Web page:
What are the right words?

Local to me here in Tasmania is a wholefoods distributor. I wont name them, but they’re decently sized and over the last two years put a fair amount of effort into their marketing and social media presence. Brilliant, you might say. Well, yes and no. In the initial phases they had a plan, and guidelines, they had set things to post about on facebook and a design which led to all the good things in PR. Engagement. Interaction. Brand identification. Lovely…

Then, as time passed, and the reigns of their social media strategy passed from one person to the next… something changed. The scope was broadened. It became a platform for what was, presumably, the political and social position of management.

In a general sort of sense, this isn’t necessarily a bad thing. Surely the kinds of people who are interested in buying wholefoods would share a common background? A common sense of social justice. Common political opinions. Apparently not. Feedback from a number of corners suggested that engagement went down. People were losing interest. They felt their feed was being cluttered up with posts that they never signed up for.

Keep in mind, when running a business blog that yes, your customers do want to know you. They want to get a feel for you and they want to trust you. Here comes the but…

But…

All those things have to happen through the prism of what they know as your area. Your expertise. Their expectation of who you are and what you have to offer. So what does that mean? For a wholefoods distributor who wants to broaden their postings, offer more intellectual content and spark greater debate?

AvoidInclude

 

 

 

 

 

What does all this mean? Well, it’s very much like the genre’s in literature. A crime fiction fan who buys the latest Tom Harris novel is going to feel not only disappointed, but betrayed, should they open it and find a Harlequin novel inside. However well written, how ever a brilliant example of this new genre, the customer bought a Tom Harris with a picture of a gun on the cover. They want crime, cops, mystery and intrigue and ah… light on the lovin’.

Your business presence online is much the same. Your genre as a business must remain at the forefront of your mind when you post on your blog, or link content on your Facebook account. The goal is to exceed reader expectations, sure, but to stay within your scope. If you’re a publishing company, your followers didn’t sign up to learn all about your personal passion for, or interest in, flying light aircraft.

9 Responses to What are the right words?

  1. yes.. sounds like maybe this business has wandered away from what they should be doing..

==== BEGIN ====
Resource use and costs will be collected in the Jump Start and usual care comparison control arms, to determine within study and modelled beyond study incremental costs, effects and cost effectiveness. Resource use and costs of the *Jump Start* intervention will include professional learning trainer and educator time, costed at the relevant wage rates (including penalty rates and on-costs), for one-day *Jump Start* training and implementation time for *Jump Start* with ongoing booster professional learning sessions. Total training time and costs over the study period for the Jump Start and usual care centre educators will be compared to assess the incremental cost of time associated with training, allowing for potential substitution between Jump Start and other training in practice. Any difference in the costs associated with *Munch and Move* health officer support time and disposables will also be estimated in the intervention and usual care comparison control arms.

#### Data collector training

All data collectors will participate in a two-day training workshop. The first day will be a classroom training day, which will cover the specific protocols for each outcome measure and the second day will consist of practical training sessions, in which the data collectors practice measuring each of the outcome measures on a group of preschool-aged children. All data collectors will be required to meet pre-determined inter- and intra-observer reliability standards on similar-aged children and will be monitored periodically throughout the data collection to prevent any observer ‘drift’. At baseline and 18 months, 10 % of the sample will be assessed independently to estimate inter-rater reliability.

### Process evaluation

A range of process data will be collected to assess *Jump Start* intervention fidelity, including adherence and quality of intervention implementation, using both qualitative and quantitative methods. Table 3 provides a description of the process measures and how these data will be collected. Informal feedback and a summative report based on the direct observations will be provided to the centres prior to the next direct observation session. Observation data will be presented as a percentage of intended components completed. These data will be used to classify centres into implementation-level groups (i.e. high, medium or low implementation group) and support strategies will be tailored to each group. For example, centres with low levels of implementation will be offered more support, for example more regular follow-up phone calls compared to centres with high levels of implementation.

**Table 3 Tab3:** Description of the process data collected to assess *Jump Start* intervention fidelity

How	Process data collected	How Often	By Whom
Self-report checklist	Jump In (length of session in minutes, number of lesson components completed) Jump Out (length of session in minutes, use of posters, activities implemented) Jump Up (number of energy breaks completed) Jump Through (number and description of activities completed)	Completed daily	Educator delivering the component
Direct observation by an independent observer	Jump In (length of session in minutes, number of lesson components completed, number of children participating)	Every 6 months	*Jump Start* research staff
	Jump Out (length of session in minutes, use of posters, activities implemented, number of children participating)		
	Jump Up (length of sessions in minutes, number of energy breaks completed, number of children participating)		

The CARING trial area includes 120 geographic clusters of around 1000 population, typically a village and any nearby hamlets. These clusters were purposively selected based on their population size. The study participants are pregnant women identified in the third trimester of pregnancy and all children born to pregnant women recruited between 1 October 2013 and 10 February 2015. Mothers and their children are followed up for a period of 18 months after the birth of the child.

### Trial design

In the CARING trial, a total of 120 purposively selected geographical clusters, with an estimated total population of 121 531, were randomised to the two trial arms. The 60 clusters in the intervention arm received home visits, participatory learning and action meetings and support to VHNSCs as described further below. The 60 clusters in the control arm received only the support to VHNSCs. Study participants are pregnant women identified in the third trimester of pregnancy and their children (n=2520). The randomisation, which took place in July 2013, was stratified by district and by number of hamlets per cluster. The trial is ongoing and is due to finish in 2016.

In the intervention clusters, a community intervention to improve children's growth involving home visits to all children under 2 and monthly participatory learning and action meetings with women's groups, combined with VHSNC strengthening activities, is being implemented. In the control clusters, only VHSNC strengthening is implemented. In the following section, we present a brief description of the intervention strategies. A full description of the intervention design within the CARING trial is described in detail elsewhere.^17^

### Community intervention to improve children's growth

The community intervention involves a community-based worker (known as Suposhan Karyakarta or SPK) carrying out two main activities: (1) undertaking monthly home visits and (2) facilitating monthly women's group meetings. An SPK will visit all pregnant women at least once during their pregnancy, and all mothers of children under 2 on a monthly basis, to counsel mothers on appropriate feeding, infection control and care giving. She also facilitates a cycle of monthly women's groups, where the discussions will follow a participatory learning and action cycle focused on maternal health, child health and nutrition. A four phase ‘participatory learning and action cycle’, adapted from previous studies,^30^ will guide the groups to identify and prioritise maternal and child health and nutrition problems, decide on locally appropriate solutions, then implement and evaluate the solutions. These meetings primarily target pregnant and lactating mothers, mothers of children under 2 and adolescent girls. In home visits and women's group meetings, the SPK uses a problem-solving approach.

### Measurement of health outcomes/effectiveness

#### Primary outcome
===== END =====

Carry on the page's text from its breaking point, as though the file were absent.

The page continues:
My mind is working overtime to try and work out which Tasmanian business this is!!
    Coming by from #TUST

    • Hehe don’t try too hard! I wouldn’t want to get into trouble with anyone, I just noticed it as I follow this particular business on a couple of channels and found that the change was really noticeable and was having a real impact on their customer engagement and the feeling of brand trust.

  2. Hmmm. sounds like they’ve gone off track and should get back to what they’re business is actually about, and why their followers, followed in the first place.

  3. It sounds more like a personal Facebook account, there’s nothing strategic about it that’s for sure …

    • I think a large part of the problem is that, without any kind of social media plan, their content is hit and miss. They go for quite some time (whole months sometimes) without a post, and then I think realize that they’ve done it and feel like they HAVE to make remind people they are still there. Then it became a bad habit.

      It’s my feeling that if that’s the case, they’d be better off reappearing in their followers feed with a post about a great special on that week rather than a complain about what American intelligence agencies can and can’t do to American citizens. Yes it’s very concerning to some people, but it has nothing to do with why people would be following your feeds.

  4. I’ve seen a few businesses post political status’ and it never ends well. You are so right about a business needing to stick to articles and posts that are about their business. If they want to share their love for purple monsters, well that is what a personal account is for. The occasional post is fine, but when it starts to overtake the original message of the business, that is when customers start to get annoyed.

  5. Great post. Totally agree that we should all stay within our specific area or niche. Thanks for the reminder :)

  6. Sounds like they don’t have any business social media guidelines in place.

    • My research (which is more like poking around) suggests that the company has changed marketing officers, and either the replacement doesn’t understand/isn’t following the guidelines, or they were never written down.
      It’s a testament to the importance of writing these things down, especially if it becomes apparent that you’re going to have a change in staff!

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